The promise of epigenetic therapy has captured the imagination of the biomedical field ever since 2004, when US regulators approved Vidaza (azacitidine). The drug, manufactured by New Jersey–based Celgene, is a chemical analog of the cytosine nucleoside used in DNA and seems to treat blood-related diseases known as myelodysplastic syndromes by modifying the epigenetic elements of genes involved in regulating the cell cycle. But only a handful of such therapies have made it to the market in the decade that has followed, in part, researchers say, because it remains difficult to efficiently decipher where and how molecules known as methyl groups leave their epigenetic mark on a particular gene.

One limitation of many epigenetic analytical methods is that they provide only the percentage of base pairs in a given sample that have methyl groups attached, rather than the specific locations of those modifications. Whole-genome sequencing can yield more precise methylation maps, but these tests cost thousands of dollars and can take weeks to complete.

Now, several innovations described in recent months could allow researchers to find where methyl groups lie on specific genes more cheaply and more quickly than this process usually requires—an essential advancement if researchers are to determine the cause of certain life-threatening diseases and develop drugs that can suppress these gene-silencing groups. “There is some hidden information that is not yet being captured,” says Paul Soloway, a biochemist at Cornell University in Ithaca, New York, who works on technologies for epigenetic profiling. “So, it's important to think ahead and try to break down current barriers.”

One example comes from Roche NimbleGen, a Wisconsin-based division of the Swiss pharmaceutical giant Roche that is building a machine that can detail the epigenetic modifications on short fragments of DNA. At the American Society of Human Genetics annual meeting in Boston in October, the company unveiled a new method called SeqCap Epi that can generate the same high-resolution data that one can obtain from whole-genome epigenetic analysis but for smaller targets ranging from 10,000 to 75 million base pairs in size. According to Daniel Burgess, a senior scientist at Roche NimbleGen, this provides an inexpensive way of capturing epigenetic data in a high-throughput fashion for researchers who might only be interested in a subset of the genome. “We have the only practical method for making sufficient probes for targeted enrichment,” he says.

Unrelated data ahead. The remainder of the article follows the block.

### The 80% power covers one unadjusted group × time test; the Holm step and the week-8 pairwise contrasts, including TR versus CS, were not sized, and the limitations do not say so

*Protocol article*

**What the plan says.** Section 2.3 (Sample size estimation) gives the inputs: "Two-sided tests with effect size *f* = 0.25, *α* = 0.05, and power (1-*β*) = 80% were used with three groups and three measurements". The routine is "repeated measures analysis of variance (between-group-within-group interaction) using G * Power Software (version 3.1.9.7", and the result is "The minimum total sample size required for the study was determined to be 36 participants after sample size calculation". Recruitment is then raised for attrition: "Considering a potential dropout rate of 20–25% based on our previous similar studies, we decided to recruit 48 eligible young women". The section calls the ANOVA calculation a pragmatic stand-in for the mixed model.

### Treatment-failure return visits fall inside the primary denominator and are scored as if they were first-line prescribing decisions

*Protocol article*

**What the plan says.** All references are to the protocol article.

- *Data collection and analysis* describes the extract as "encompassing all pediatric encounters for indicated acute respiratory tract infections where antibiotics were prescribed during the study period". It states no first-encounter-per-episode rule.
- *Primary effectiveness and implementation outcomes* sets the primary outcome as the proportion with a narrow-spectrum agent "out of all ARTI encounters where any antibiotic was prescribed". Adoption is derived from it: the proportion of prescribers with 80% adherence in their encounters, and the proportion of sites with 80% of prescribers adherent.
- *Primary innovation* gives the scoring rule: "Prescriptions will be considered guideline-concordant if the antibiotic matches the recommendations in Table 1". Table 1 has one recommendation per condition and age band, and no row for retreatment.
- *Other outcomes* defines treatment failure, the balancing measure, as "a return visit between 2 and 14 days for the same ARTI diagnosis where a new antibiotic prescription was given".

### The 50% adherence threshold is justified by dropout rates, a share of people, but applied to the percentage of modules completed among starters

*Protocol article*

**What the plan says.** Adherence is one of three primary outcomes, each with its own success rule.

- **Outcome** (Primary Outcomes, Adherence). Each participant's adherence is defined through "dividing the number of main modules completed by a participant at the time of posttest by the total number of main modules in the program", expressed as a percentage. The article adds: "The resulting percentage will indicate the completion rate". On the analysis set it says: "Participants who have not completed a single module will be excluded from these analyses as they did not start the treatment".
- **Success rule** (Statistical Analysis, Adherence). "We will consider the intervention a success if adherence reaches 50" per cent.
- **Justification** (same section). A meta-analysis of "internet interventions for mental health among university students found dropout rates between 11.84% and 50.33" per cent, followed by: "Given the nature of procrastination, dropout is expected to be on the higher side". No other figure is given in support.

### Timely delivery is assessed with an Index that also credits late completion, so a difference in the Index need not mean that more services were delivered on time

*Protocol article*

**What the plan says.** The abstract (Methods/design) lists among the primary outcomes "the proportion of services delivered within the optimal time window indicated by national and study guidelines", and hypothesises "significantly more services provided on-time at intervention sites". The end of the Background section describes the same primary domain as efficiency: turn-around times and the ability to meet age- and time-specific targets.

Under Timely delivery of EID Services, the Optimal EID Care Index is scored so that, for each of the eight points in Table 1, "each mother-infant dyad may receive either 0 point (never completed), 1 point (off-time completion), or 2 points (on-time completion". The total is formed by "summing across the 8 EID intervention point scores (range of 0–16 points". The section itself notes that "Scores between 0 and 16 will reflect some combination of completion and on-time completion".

“The general idea is innovative,” says Xian Chen, a biochemist at the University of North Carolina at Chapel Hill. “The fact that you can handle a significantly higher number of samples to achieve power is vital for human studies,” adds Paula Desplats, a neuroscientist at the University of California–San Diego. According to Burgess, the SeqCap Epi system could hit the consumer market as early as this month.

Probing advances

Swift and nimble: Roche NimbleGen's SeqCap Epi Credit: Roche NimbleGen

Some researchers also seek to characterize the epigenome not through sequencing but through functional analysis. This tactic capitalizes on the fact that DNA, which is wound up with protein in chromatin complexes, becomes silenced when it binds to methyl groups.

For example, Bradley Bernstein and his colleagues at the Massachusetts General Hospital in Boston recently developed a way of altering epigenetic marks by coupling customizable DNA-binding domains called transcription activator-like effectors, or TALEs, with the enzyme lysine-specific demethylase, which can remove certain methyl groups. Working in a leukemia cell line, the researchers used the chromatin-modifying constructs to shut off specific methylation enhancers—short regions of DNA capable of increasing gene expression. This allowed Bernstein's team to map the epigenetic marks that control these important functional genetic elements.

“You now have an opportunity to correct [epigenetic] alterations and ask what the consequences are,” says Bernstein, who described the method, dubbed 'locus-specific chromatin editing', in the December issue of Nature Biotechnology (31, 1133–1136, 2013). He adds that this is particularly important in cancer or autoimmune diseases where chromatin changes correlate with disease. Others are enthusiastic, too: “This type of tool makes a big stride in the field,” Desplats says.

Although these advances give hope to geneticists, they also lament that the epigenetic changes in DNA vary from one cell population to the next within the same organism. That has led Soloway and his Cornell colleagues to begin developing an approach called 'single-chromatin molecule analysis at the nanoscale', or SCAN. The method works by staining chromatin with a fluorescent dye to which antibodies are bound. These antibodies affix to epigenetic marks on DNA, allowing researchers to note the degree of fluorescence and to determine the general amount of epigenetic changes that are present in a cell population. So far, Soloway's team has used the technology to analyze molecules in various human cell populations, including stem cells and cancer cells. They found different patterns of methylation in normal cells compared with tumor-forming ones (Proc. Natl. Acad. Sci. USA 110, 7772–7777, 2013).

Trey Ideker, a molecular biotechnologist at the University of California–San Diego, thinks this kind of approach is the logical next frontier for epigenetic studies. “We can already do single-cell DNA and mRNA sequencing,” he says. Thus, “it seems quite natural that single-cell epigenetic analysis would be the next domino to fall.”